Berg, Hügel, Wald und Feld
dich vom Tal ‘raus grüßen.
Es liegt die schöne Heimatwelt
hier zu deinen Füßen!
Berg, Hügel, Wald und Feld
dich vom Tal ‘raus grüßen.
Es liegt die schöne Heimatwelt
hier zu deinen Füßen!
Because the ends and starts of the conversations I observed in Moutern seemed similar enough that I think I might be misremembering the whole thing.
In my memory, discussions followed a schematic: a greeting and introduction (delivered in a particular fashion and with particular physical posturing), then the conversation proper (when the back-forth of the speakers’ exchange falls into a repetitive pattern where one person speaks while the other listens and performs reactive acknowledgement), and finally the winding down of the speaking (when sentences are short and staccato until one party chooses silence).
The beginnings and ends, with their apparently more defined behavioral rules, seemed to resemble each other because of those rules — likely because I couldn’t understand a single word being spoken.
The southernmost province embodies such awe-struck descriptions as “most beautiful” place in Laos with the “best coffee and goi pa/ກ້ອຍປາ” and astounding sunsets.
Starting from Champa’ and traveling west, you would encounter the region of Isaan within the country of Thailand. Turning east toward the rising sun, ascending the Bolaven Plateau, and keeping onward, you would find yourself in the wet heights of Attapeu or Sekong Province. Southward to the Cambodian border, you would come across four thousand islands carved by waters that came all the way from Tibetan elevations.
Pakse, the capital of Champasak Province and second-largest city in the country, is often the beginning and end point to exploring the rainy, coffee-growing region. It also serves as a jumping off point for trade and travel to Cambodia, Vietnam, or Thailand. Like many large cities in Laos, Pakse lies along the Mekong; unlike every other large city in Laos, it’s divided into two by the southerly meander of the Nam Xe Don tributary.
The city offers some fairly impressive views of both rivers and their confluence. One of those views — from the hill across the Lao-Nippon Bridge — is intended for those prepared to handle some dilapidated wooden stairs (and just stairs in general). The lookout near Wat Phu Salao and its Golden Buddha offers an expansive view of the City-split-in-two:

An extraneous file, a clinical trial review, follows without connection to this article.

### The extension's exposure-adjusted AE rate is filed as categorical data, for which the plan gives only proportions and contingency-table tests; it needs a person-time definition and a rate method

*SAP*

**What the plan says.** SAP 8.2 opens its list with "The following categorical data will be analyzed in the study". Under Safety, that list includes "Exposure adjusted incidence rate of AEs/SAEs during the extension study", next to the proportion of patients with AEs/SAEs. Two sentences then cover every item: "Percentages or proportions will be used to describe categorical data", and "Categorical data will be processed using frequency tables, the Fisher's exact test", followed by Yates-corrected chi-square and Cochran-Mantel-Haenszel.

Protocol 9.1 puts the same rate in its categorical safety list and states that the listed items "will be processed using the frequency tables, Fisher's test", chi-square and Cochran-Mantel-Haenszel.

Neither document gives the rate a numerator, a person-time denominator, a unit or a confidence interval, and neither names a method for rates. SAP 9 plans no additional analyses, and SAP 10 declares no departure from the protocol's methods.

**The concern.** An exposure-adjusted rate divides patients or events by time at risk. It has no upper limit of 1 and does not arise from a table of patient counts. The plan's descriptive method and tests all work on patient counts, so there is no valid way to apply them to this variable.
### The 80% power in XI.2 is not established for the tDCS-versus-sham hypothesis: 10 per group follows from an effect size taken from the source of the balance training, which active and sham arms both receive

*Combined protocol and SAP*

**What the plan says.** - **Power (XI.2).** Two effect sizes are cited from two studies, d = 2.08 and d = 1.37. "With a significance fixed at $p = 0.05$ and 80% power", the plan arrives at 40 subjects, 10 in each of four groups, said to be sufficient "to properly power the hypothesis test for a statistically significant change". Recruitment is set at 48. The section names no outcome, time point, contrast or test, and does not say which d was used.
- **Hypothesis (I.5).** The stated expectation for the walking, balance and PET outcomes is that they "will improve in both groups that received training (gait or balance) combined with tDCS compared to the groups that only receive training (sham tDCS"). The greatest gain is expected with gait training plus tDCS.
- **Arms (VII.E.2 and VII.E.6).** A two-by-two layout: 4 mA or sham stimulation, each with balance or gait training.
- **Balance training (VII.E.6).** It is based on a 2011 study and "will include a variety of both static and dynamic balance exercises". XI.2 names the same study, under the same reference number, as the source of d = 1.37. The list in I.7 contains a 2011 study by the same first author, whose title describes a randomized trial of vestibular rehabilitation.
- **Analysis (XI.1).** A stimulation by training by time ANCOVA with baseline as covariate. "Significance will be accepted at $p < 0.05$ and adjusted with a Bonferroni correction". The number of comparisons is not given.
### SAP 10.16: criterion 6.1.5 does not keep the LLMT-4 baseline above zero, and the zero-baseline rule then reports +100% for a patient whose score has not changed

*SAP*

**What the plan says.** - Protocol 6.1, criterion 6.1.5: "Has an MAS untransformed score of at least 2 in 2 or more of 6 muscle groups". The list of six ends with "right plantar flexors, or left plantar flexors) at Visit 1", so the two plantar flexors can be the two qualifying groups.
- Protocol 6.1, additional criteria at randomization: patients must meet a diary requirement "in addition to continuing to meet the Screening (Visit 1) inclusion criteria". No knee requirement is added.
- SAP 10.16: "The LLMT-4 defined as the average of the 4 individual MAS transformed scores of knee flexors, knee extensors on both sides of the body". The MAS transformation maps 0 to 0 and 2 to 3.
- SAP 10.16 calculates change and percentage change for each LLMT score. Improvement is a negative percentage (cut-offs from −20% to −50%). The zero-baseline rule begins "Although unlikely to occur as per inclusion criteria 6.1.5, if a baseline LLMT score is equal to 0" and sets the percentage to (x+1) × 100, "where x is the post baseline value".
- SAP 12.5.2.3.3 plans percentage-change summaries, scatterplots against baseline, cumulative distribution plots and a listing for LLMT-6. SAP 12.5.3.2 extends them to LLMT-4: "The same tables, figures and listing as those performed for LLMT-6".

However, Champasak’s main tourist draw is its plentiful waterfalls.
Assuming you know the road and have a motorbike, you could visit at least three in a day. Some waterfalls are encircled by restaurants and small-ish resorts, meaning that no trekking is required. Others require a little more from their would-be visitors (and offer more in exchange). Tile 2’s Tad Gneuang Falls, for example, first transforms its visitors into unwitting worshipers. Then it drenches them in a mildly holy mist as they clamber down a path of slick and steep stone stairs to snap a shot in fleeting wonder.
The Khone Phapeng Falls (ນ້ຳຕົກຕາດຄອນພະເພັງ) just north of the Cambodian border are a veritable apotheosis. Over 11,000m³ of water pass over these falls every second, making them one of the largest falls by volume in the world — a full four times larger than Niagara Falls and ten times larger than Victoria Falls.¹ The falls consist of a network of narrow channels and steep cataracts that spans 10km altogether, making it the widest waterfall in the world.
About 40km upstream of the Khone Phapheng Falls, the Mekong already begins to stretch itself out into a patchwork of waterways and rapids patterned with proliferate islands. Together, they form the eponymous archipelago of Four Thousand Islands//Siphandon.
The challenging river terrain once stymied French colonial traders seeking to connect the then-colony of Indochina with China at the Mekong/Lancang headwaters. Khone Phapheng’s rocky rapids forced them to build a small-gauge railway between Don Khone, the largest island, and its neighbor, Don Det, to circumvent the impassable falls. The railway eventually fell into disuse in the 1940s, but was, for a time, the only railway built in Laos until Thailand’s Northeastern Line was extended from Nong Khai to Vientiane in 2009.
Nowadays, the islands are still just as split-up and surrounded by the Mekong as they were a hundred years ago. Bridges and ferry boats connect the islands across the copious channels that flow between them. These channels act as a natural funnel for the river’s fish, making some areas — like just downstream of Khone Pasoi Falls, for instance — ideal fishing grounds.
Champasak isn’t just the sum total of tourist descriptions of waterfalls and dreamy islands, though.
Sure, many of Champa’s observable features could be recorded and told in denotative language, but they’re often meaningless without an underpinning of value. Frequently it’s the things that are less observable that inspire that value. However, those less-observable things are themselves the product of some sort of secret summation based on physicality and straightforward perception.
So, with some simplification, Champasak is a place where things occur and continue and are built upon or removed. Lumber and steel and clay bricks have been arranged here. They’ve been moved just as much as the black opalescent butterflies and dalmatian clouds glide northward to Salavan. This space is where ant colonies function. In July, a new crop of glutinous rice will be transplanted, then grown, harvested, processed, and cooked.